A Message From Wing Commander Malcolm Tutty, MEng, CPEng, FIE(Aust), FRAeS, Director Trials and Range Management, Air Force Headquarters
“Wars may be fought with weapons, but they are won by men. It is the spirit of the men who follow and the man who leads that gains the victory.” Col. George S. Patton Jr, 1933
Pretty soon you will be making some very hard decisions about what you want to do with your life and a career to support that. As a country boy, I never envisioned that something I had visualized, designed, constructed and bench tested such that it worked would ever be suitable for flight testing, let alone put into production and used by the Australian Defence Force and US Air Force in combat operations. Well the first one was over 800 aerospace systems ago!
I have been truly lucky enough to be involved in some great teams that have done such systems from aircraft such as the F-111C/D/E/F/G, F-15A/B/C/D/E Eagle and Strike Eagle, F/A-18 Hornet (including the AIM-132 ASRAAM and AIM-120C missile, fuel tanks and armament systems carried above!), S-70 Blackhawk or A-10 Warthog to name a few. And, more recently, to then be asked to be the Chief Engineer for Tenix Aerospace’s upgrade of the RAAF’s AP-3C Orion worth over a billion dollars was an amazing opportunity.
You too can imagine, design, construct and see work the next generation of cool things that will seriously challenge the minds of your parents and friends! Hopefully our C2C Genesis Uninhabited Air Vehicle Challenge will help you feel that you can do so in a career in aerospace and to also understand how education can help make that happen.
About the Air Force
Who we are...
The Royal Australian Air Force is the second-oldest independent and permanent air force in the world (after Britain's Royal Air Force). Our origins can be found in the Australian Flying Corps of World War I, but the Air Force was not established as a separate organisation until 1921. During World War II, the RAAF peaked at over 182,000 personnel and 6,200 aircraft in 61 squadrons - meaning that in 1945 Australia vied with Canada in having the fourth-largest Allied air force in the world (after the USA, USSR and UK). We have since served with distinction in Korea, Malaya, Vietnam, Afghanistan and Iraq. We are also very proud of our role in peace-keeping and humanitarian missions throughout the world, including Bougainville, Cambodia, East Timor, Indonesia, Pakistan, Papua New Guinea, Rwanda, Solomon Islands and Somalia.
Air Force Headquarters is located in Canberra. Air Force employs about 13,500 men and women, supported by 2,800 Air Force Reservists and 900 civilian public servants, at 11 major bases and a host of offices across Australia. Air Force works closely with the Navy, Army and allied forces.
What we do...
The Royal Australian Air Force provides air and space power for Australia's security. It is the youngest of the three armed Services in the Australian Defence Force (ADF), the uniformed part of the Australian Government Department of Defence. If you visit one of the following websites, you too can have a go yourself ….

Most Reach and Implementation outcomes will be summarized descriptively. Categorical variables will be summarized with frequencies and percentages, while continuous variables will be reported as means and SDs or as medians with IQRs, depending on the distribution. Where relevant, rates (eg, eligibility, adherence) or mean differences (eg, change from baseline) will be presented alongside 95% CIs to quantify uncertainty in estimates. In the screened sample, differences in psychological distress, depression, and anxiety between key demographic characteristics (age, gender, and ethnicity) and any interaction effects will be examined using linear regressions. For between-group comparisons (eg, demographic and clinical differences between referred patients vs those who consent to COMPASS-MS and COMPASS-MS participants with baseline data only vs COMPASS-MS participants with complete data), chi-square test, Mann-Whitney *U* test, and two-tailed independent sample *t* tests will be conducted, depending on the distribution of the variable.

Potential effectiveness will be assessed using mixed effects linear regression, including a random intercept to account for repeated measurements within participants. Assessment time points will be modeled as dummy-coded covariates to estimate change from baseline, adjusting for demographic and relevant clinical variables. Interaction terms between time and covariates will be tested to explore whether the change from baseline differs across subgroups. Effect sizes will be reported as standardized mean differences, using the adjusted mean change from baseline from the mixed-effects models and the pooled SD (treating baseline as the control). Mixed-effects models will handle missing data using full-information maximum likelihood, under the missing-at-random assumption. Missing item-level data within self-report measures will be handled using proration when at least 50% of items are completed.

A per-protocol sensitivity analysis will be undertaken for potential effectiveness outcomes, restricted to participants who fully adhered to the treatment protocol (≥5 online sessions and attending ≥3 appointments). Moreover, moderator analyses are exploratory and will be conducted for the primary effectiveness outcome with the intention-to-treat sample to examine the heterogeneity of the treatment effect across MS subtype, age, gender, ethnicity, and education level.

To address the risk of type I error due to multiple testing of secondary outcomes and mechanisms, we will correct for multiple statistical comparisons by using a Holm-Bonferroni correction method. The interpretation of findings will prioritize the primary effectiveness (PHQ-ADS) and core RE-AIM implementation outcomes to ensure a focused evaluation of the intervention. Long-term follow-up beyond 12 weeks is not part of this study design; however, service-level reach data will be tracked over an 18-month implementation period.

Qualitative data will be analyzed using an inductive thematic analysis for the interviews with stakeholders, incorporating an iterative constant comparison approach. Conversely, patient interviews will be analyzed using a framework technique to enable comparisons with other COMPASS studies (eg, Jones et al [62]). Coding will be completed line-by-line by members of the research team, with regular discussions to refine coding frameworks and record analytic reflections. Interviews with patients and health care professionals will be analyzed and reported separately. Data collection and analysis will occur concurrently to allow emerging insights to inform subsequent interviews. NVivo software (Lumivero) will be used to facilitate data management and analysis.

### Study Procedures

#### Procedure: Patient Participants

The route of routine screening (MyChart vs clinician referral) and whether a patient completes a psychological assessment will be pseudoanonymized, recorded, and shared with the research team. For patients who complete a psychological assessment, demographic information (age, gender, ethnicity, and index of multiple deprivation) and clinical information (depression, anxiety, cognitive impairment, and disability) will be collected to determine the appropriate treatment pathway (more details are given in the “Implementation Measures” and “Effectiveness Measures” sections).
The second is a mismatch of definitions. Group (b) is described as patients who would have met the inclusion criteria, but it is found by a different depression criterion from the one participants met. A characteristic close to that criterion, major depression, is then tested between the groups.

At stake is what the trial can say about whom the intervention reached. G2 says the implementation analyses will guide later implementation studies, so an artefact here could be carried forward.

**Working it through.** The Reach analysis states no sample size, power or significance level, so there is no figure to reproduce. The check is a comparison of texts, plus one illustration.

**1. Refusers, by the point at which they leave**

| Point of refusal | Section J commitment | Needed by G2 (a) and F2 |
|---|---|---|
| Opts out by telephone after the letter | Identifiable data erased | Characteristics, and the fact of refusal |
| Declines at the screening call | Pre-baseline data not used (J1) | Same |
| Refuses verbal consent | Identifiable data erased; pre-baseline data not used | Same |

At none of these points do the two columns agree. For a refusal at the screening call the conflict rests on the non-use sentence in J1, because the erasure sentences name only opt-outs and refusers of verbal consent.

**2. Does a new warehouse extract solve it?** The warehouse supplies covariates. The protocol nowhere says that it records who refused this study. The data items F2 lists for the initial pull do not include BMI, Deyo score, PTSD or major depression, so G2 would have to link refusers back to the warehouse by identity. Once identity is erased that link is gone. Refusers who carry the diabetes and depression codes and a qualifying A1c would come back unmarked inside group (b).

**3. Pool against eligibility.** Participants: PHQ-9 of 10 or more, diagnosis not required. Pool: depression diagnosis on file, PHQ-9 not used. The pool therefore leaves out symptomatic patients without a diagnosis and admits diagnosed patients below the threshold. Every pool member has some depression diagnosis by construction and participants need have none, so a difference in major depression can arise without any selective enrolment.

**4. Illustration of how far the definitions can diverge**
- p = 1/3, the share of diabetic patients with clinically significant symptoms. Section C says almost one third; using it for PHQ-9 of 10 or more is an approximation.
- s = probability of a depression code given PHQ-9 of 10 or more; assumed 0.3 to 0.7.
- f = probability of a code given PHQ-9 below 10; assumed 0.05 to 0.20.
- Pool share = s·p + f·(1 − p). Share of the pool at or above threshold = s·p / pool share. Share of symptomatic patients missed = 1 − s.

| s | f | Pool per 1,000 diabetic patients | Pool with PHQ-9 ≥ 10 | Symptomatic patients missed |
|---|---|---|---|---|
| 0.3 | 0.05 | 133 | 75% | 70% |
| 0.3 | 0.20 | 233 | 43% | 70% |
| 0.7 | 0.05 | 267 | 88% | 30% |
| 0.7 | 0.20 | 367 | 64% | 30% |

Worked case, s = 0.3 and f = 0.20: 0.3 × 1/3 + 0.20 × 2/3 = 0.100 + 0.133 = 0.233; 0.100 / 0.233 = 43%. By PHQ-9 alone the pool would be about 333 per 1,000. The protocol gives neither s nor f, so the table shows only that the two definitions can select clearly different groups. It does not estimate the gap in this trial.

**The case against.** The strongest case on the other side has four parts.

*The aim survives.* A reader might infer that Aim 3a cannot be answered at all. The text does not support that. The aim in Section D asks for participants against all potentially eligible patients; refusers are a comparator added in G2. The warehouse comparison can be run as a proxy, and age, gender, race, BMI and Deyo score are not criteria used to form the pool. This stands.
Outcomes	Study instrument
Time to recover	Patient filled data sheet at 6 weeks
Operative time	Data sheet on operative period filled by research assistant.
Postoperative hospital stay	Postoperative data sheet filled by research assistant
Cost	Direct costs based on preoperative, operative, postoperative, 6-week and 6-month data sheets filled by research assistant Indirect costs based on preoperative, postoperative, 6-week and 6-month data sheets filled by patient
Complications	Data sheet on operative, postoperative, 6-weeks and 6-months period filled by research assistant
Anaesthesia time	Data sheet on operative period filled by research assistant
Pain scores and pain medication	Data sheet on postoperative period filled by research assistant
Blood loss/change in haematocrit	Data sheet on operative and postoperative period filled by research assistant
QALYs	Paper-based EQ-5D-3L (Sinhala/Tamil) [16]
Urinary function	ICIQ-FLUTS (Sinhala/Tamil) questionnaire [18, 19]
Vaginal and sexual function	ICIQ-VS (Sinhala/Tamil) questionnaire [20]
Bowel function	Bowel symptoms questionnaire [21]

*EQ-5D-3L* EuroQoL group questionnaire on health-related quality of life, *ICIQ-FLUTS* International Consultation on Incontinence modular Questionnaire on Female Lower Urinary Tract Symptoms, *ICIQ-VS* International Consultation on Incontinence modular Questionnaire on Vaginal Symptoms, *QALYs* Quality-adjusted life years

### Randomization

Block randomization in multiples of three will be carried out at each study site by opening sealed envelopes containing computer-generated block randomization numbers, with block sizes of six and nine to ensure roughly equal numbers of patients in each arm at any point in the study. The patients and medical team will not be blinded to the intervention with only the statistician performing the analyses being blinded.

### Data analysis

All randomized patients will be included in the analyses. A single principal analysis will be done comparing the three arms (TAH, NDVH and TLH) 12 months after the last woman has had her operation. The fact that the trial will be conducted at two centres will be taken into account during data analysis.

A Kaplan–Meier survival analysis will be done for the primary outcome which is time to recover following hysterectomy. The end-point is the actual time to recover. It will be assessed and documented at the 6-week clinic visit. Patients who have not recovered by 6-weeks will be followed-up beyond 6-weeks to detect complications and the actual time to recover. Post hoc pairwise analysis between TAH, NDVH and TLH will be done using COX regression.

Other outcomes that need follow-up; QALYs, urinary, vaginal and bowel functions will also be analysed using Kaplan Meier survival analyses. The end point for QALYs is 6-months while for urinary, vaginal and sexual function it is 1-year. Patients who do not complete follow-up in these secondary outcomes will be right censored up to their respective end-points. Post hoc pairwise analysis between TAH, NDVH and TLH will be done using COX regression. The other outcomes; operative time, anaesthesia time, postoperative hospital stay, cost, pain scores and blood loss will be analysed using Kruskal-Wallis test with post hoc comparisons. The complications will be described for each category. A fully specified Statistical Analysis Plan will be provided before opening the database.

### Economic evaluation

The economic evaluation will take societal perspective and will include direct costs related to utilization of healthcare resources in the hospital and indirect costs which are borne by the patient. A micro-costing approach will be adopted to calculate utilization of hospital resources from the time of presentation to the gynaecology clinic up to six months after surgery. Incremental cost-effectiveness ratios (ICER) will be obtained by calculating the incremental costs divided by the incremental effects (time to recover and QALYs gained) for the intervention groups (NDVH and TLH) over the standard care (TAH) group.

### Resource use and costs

- Supreme Air Combat - http://games.defencejobs.gov.au/#/games/airCombat
- Air Force Technology - http://www.defencejobs.gov.au/airforce/technology/
Closer to home, the following image includes aircraft and units operating from the RAAF Base Edinburgh and at Woomera Test Range/Facility.
Involvement with C2C Program
The RAAF strongly supports the Tenix inspired C2C Genesis Uninhabited Air Vehicle Challenge Program and has been an active “Industry Partner” within the C2C Program, having been involved with Tours of the RAAF Base in some form or another since the start. The RAAF is strongly supporting initiatives of the various governments and bodies such as the Institution of Engineers to promote interest in science and technology.
Our involvement in the C2C Program has included student visits to the RAAF Base Edinburgh and is demonstrated through the “RAAF Uninhabited Air Vehicle (UAV) Day” conducted on the RAAF Base, providing technical advice in assisting students with their problem-based learning projects together with our strong involvement in the NAMIG Reference Group activities.
Tenix Aerospace (since acquired by BAE Systems) were pleased to initiate and sponsor the Genesis Uninhabited Air Vehicle Challenge. This C2C program was run very successfully in 2007 & 2008 and BAE Systems agreed to be involved with the supervision and direction of an aerospace related student project once again in 2009. The proposed student project is a Challenge that is designed to promote aircraft trades, engineering and science through project-based learning.
The project was designed by Tenix Aerospace to be scalable from a single school to multiple schools that can be easily involved in a competition to see which team produces the “best” Uninhabited Air Vehicles based on commercially available radio control aircraft and systems.
Message to students
If you think you may be, or already are, passionate about seeing cool aerospace systems fly, then a career in aerospace science, engineering or one of the many technical roles could be your path to achieving that. The C2C Genesis UAV Challenge will give you some feeling for all the jobs needed to undertake aviation – there is something for everyone. If your school is not engaged with the C2C Genesis UAV Challenge, the C2C organisers would be pleased to help fix that.
You can visit us on line at http://www.airforce.gov.au/
For general aircraft and air armament info one of the best websites is http://www.fas.org/man/dod-101/sys/ac/index.html
And for Woomera:
Acknowledgements: NAMIG for C2C EXPO 2007 Imagery; RAAF 92 Wing Photographic